I see this sort of listing all too often for multi-family apartment complexes:

  • Excellent Investment Opportunity! 12-Unit Residential Building.
  • $2,100,000 list price
  • $284,000 yearly rental income
  • $79,000 yearly expenses
  • $205,000 net income
  • $190,000 income after debt

I just seem very speculative of these claims. Why on earth would someone sell something that makes them $100k+ every year? Why are they trying to get rid of it?

The listings all come from legitimate Canadian realty sites such as CIR, REMAX, etc.

Are they actually making 190k cash after all deductions?

  • $284,000/12mo = $23,667/ mo. / 12 units = 1972.22/$ mo. rent / unit. Rents must be high in this area :)
    – Ross
    Commented Aug 17, 2016 at 18:36
  • Consider - even if they are telling the truth, what "truth" are they telling? "79k in yearly expenses" Based on last year, an average, or projections? Does it include all cash outflows, or just the ones they are considering as "expenses"? [maybe for these purposes, maybe for a tax return, maybe for some financial statements] ie: Do they anticipate putting $200k into the property next year for major replacements they would consider "capital", such as roofing etc? Would they let you see their tax returns to prove these amounts out, or audited financial statements? What is their occupancy %? etc. Commented Aug 17, 2016 at 18:43

1 Answer 1


The bottom line it is an advertisement. Some things will be true [Ex. 12 Unit apartment, listing price]. Some will be opinion: [Ex. Excellent Investment opportunity]. Some will be stretching the truth: [Ex. 190K after debt, expenses].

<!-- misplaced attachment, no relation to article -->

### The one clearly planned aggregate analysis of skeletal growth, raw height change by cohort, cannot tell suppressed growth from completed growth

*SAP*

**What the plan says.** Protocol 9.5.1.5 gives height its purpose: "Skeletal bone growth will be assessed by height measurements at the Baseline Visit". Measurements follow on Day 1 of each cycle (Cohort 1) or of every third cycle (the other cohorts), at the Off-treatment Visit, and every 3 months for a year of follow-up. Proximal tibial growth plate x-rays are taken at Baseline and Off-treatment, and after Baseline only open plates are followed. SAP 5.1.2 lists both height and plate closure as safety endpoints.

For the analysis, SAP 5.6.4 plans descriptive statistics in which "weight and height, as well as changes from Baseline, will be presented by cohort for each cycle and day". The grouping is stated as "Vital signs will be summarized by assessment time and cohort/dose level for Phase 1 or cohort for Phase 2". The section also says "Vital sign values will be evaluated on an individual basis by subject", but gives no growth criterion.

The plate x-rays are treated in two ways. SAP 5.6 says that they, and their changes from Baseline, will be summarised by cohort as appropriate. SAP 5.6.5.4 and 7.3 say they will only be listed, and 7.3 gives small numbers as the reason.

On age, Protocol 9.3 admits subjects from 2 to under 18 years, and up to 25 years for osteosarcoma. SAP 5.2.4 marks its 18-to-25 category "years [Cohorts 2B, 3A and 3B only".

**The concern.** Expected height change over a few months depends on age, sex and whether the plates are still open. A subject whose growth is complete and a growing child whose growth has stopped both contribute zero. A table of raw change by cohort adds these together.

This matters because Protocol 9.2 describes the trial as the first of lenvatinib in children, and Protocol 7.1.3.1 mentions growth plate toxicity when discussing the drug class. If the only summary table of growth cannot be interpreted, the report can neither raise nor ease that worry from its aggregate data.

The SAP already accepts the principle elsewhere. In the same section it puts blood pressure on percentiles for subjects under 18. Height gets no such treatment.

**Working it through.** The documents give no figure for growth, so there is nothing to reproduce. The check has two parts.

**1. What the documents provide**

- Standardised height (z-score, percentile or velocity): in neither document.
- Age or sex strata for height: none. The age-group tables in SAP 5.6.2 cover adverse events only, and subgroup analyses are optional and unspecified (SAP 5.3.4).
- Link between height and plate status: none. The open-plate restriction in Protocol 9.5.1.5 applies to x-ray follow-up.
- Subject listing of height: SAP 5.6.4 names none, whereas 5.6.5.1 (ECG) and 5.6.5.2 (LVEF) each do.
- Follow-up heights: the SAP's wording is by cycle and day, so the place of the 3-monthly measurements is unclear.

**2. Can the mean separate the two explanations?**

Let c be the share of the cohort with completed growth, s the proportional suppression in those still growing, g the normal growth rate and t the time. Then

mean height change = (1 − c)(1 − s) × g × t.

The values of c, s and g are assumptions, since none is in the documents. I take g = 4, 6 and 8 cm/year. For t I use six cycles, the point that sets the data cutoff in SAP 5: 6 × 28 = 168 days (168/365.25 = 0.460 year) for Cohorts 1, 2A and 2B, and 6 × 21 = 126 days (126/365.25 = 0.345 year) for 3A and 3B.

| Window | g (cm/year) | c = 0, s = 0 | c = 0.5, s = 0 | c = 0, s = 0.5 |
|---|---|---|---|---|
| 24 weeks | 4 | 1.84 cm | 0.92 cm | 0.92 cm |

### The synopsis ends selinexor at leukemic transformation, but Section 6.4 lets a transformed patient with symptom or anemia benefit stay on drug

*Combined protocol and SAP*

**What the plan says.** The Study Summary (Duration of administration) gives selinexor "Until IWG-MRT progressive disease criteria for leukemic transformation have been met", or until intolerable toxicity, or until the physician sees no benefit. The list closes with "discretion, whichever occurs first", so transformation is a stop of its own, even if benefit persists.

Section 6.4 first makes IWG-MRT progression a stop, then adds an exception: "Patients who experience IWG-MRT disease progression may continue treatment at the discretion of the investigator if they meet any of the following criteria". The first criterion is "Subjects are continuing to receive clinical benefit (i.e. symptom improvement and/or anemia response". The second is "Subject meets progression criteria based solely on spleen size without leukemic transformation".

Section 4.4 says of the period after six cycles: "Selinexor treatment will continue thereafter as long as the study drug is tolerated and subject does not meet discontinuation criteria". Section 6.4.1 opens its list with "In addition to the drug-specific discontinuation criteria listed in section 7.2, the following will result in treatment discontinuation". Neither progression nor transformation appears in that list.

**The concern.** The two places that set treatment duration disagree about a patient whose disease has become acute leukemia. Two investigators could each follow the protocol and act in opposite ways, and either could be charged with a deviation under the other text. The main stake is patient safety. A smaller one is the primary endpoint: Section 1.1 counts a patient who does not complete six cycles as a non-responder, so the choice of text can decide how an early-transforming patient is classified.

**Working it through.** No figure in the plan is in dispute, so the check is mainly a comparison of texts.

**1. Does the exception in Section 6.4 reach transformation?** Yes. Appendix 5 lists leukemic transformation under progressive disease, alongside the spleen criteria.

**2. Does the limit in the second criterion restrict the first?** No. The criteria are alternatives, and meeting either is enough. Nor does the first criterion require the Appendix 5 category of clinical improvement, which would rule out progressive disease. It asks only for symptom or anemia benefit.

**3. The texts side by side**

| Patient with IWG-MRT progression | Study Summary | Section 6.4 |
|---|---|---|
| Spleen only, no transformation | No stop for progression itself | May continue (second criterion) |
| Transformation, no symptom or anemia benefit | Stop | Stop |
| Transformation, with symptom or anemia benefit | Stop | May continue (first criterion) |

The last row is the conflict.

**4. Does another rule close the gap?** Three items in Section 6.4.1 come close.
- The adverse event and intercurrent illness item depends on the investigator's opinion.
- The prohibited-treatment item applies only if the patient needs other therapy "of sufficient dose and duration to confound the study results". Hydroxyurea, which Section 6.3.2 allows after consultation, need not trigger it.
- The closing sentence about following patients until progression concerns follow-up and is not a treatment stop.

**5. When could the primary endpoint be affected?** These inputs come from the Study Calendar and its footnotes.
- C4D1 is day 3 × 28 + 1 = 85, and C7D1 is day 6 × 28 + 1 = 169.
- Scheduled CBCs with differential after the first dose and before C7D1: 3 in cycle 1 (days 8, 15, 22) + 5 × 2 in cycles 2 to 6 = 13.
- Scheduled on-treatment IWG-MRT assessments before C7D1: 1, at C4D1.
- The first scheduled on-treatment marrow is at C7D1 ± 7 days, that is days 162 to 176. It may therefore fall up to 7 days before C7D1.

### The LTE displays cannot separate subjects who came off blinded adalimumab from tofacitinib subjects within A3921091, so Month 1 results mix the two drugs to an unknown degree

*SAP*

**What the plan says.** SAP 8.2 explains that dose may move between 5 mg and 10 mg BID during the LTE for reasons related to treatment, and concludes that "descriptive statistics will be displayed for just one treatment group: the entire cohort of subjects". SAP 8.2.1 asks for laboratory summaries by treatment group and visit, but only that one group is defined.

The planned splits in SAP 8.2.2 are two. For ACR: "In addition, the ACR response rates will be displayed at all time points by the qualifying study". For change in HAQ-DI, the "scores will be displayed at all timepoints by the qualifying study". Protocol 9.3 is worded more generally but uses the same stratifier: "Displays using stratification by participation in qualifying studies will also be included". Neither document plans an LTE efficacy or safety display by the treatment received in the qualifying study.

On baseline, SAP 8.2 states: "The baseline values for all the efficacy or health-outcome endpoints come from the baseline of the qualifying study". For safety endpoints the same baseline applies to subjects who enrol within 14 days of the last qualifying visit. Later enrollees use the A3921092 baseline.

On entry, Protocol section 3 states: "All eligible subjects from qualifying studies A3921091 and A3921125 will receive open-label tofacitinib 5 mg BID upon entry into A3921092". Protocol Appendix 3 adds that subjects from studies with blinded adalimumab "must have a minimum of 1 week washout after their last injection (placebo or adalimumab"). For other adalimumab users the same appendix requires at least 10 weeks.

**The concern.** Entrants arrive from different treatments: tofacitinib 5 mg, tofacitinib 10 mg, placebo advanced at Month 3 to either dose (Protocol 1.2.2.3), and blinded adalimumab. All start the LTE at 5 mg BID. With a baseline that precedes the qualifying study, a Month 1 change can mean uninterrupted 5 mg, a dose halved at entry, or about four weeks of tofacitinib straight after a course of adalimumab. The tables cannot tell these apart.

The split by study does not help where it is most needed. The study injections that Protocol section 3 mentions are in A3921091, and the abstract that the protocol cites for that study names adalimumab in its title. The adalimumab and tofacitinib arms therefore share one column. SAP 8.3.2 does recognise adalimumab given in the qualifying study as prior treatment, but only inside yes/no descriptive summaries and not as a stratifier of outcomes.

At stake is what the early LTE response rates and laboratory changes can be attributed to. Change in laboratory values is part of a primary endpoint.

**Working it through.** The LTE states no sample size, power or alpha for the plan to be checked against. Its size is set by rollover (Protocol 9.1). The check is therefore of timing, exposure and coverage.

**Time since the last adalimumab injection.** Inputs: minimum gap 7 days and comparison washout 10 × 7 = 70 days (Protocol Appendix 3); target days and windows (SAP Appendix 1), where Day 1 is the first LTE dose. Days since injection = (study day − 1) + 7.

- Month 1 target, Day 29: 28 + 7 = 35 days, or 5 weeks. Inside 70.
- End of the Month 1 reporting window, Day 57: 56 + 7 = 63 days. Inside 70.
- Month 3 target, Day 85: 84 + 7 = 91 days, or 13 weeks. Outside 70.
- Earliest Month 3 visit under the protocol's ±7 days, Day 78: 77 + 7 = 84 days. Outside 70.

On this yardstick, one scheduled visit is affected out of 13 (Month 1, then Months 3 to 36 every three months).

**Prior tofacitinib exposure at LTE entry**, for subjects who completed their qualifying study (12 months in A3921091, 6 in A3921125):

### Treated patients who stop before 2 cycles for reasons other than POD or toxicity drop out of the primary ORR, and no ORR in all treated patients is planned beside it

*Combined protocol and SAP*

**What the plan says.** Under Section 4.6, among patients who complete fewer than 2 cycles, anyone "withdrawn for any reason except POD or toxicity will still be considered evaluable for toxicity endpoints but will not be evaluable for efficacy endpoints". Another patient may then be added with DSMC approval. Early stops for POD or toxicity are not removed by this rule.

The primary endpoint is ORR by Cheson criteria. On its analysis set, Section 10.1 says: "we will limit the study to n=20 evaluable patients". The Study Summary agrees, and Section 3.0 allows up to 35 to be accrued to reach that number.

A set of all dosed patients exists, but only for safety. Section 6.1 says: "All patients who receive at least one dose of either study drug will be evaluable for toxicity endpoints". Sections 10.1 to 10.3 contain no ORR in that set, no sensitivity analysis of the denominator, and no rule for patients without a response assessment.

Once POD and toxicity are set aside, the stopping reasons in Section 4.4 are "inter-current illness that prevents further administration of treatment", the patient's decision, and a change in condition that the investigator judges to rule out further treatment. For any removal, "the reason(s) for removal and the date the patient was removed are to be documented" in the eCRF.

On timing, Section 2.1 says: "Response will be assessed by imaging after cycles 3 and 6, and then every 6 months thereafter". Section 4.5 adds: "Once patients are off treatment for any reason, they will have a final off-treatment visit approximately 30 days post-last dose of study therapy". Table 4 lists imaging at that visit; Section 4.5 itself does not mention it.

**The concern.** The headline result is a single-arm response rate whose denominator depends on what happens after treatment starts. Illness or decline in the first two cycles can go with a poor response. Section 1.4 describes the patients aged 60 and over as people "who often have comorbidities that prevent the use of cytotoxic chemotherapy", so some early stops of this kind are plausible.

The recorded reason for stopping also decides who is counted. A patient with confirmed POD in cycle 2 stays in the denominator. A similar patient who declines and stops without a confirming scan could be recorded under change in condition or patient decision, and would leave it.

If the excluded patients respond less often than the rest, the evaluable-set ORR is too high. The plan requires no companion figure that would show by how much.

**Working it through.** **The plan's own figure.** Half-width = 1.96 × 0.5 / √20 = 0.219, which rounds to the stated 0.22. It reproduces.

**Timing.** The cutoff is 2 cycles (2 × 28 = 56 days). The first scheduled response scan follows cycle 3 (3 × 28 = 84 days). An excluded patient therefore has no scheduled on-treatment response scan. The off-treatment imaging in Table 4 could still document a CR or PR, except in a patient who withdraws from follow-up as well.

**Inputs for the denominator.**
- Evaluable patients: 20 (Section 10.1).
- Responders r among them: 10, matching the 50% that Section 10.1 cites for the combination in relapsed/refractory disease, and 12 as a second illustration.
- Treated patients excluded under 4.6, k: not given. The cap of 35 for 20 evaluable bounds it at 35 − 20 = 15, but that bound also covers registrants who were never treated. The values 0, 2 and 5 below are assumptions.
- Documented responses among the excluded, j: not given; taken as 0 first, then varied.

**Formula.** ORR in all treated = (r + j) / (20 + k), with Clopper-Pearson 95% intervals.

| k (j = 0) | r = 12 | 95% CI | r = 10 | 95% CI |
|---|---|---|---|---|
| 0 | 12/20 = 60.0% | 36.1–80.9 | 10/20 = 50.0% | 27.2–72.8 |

A good rule of thumb, in rental real estate is to count on half of potential rental income. This will cover unknowns such as vacancies and repairs; and, knowns such as taxes and common area cleaning. As such, you have a return of about 6% if you were able to pay cash (142K/2100K). That is good, but not great. Your ROI would be a lot less if you had a loan.

Its likely that clearing 190K/year is only possible if you manage the property yourself and have no vacancies or repairs. This would include cleaning the common areas. That is a lot of work and you have to be lucky. Never mind the fact you have to qualify to borrow 2.1 million. This will probably be on top of a loan on your family home.

So if you had 2.1 million, you could live quite comfortably on the income off of this investment. If you had no other significant investments you would not be diversified.

If you could borrow 2.1 million, you could probably break even or better and in 20 to 30 years have an investment that could provide you with a nice living. You could accelerate the time frame by doing much of the work yourself or even living in the property.

  • "You have to qualify to borrow the 2.1M" Not only that, but what rate are you going to get 2.1M at? If the seller has a better financial position than you, the banks may have offered them a lower interest rate due to reduced risk, compared with what you will get. Commented Aug 17, 2016 at 18:39

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